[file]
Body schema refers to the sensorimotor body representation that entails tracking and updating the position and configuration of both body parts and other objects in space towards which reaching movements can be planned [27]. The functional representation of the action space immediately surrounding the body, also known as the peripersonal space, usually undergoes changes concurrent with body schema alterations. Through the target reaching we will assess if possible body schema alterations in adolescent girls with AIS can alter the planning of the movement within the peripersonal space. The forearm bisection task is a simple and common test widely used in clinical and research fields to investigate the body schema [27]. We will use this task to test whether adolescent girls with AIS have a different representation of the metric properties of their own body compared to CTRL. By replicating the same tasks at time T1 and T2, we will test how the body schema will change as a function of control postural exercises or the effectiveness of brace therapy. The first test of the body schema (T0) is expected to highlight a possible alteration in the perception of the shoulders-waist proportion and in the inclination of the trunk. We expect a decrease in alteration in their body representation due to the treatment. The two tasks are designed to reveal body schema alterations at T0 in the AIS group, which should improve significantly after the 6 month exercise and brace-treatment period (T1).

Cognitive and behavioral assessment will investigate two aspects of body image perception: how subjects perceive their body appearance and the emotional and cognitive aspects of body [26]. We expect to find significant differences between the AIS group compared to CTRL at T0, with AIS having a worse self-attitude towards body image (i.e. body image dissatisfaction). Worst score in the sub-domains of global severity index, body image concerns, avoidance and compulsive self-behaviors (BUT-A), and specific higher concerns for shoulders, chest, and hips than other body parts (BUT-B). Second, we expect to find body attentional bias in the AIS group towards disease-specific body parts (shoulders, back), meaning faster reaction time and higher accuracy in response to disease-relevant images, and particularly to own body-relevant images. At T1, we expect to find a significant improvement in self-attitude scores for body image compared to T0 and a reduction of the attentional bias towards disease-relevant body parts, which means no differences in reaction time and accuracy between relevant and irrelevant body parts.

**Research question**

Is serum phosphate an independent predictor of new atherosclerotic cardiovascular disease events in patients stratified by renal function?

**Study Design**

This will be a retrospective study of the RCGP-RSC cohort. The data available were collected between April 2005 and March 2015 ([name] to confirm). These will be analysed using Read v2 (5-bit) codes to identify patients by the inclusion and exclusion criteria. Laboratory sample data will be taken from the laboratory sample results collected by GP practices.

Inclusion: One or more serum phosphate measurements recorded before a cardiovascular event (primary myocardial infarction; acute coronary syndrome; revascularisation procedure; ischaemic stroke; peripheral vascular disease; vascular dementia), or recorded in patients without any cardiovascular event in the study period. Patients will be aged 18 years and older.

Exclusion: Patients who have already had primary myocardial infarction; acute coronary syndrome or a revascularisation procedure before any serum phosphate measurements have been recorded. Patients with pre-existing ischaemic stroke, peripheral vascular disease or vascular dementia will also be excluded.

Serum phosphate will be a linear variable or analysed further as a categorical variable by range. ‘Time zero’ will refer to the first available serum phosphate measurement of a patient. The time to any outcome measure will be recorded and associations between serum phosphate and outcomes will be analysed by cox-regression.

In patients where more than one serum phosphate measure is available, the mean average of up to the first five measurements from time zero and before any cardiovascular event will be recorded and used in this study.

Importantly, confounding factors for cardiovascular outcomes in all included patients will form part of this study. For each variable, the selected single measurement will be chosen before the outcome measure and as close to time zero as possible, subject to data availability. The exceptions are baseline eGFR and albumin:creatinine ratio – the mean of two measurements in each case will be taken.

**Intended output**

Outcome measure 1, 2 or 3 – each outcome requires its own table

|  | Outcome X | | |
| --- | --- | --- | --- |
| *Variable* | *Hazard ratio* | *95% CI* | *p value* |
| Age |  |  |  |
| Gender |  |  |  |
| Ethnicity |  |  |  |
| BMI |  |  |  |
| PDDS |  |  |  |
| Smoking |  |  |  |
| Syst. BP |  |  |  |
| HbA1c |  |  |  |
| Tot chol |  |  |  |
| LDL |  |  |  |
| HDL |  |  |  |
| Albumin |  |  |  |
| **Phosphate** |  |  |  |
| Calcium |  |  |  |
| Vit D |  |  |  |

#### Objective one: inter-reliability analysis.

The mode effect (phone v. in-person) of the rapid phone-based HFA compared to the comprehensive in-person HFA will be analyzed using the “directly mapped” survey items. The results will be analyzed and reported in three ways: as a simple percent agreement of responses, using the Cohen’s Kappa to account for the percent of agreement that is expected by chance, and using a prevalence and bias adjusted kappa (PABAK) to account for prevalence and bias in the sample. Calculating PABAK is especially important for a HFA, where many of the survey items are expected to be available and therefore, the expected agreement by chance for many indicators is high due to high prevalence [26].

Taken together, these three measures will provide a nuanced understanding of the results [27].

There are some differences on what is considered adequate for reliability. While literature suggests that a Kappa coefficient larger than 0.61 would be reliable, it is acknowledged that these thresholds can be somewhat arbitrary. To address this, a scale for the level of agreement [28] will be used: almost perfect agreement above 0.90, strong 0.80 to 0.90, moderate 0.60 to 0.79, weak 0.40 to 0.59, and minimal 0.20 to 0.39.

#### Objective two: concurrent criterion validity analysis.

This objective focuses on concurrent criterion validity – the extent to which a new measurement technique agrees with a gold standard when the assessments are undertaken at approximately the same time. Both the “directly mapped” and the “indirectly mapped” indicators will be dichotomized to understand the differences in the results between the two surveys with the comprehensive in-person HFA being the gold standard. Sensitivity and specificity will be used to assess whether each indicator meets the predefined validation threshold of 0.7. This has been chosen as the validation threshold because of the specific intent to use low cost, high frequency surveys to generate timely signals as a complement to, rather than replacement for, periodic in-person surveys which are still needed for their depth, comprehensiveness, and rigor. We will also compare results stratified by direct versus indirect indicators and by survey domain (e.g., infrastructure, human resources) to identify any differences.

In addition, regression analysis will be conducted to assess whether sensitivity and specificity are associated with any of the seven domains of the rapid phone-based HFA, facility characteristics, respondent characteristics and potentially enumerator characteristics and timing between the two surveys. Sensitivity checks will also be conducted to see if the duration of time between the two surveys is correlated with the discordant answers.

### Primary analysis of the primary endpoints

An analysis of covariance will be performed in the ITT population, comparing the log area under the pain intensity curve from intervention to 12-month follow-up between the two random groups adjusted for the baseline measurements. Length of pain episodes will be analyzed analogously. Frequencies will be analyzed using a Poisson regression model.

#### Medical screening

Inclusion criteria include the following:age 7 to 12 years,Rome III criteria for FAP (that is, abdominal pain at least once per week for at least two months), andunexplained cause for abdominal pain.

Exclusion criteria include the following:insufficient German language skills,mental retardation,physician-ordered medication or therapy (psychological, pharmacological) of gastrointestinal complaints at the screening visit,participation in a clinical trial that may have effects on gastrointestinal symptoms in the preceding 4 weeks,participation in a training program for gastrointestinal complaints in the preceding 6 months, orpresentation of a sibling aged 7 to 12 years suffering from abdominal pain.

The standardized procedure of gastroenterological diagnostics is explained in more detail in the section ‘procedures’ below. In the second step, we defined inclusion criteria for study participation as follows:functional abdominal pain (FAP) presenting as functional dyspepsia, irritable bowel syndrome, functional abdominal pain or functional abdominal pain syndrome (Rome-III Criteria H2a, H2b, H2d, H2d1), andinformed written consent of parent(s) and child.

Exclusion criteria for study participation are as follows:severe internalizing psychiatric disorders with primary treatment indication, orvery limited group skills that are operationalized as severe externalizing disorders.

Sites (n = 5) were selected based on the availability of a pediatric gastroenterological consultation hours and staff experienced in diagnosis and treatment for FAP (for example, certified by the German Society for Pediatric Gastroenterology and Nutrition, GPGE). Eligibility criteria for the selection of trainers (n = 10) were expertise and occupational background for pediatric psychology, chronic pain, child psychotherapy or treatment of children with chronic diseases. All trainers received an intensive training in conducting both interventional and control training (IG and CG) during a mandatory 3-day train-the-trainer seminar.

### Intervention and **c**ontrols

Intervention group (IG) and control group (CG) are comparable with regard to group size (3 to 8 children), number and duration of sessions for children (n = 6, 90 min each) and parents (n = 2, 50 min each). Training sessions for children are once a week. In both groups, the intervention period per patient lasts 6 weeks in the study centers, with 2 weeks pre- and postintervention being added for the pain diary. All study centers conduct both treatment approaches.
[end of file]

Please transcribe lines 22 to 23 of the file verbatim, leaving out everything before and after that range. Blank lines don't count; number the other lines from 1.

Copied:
| Smoking |  |  |  |
| Syst. BP |  |  |  |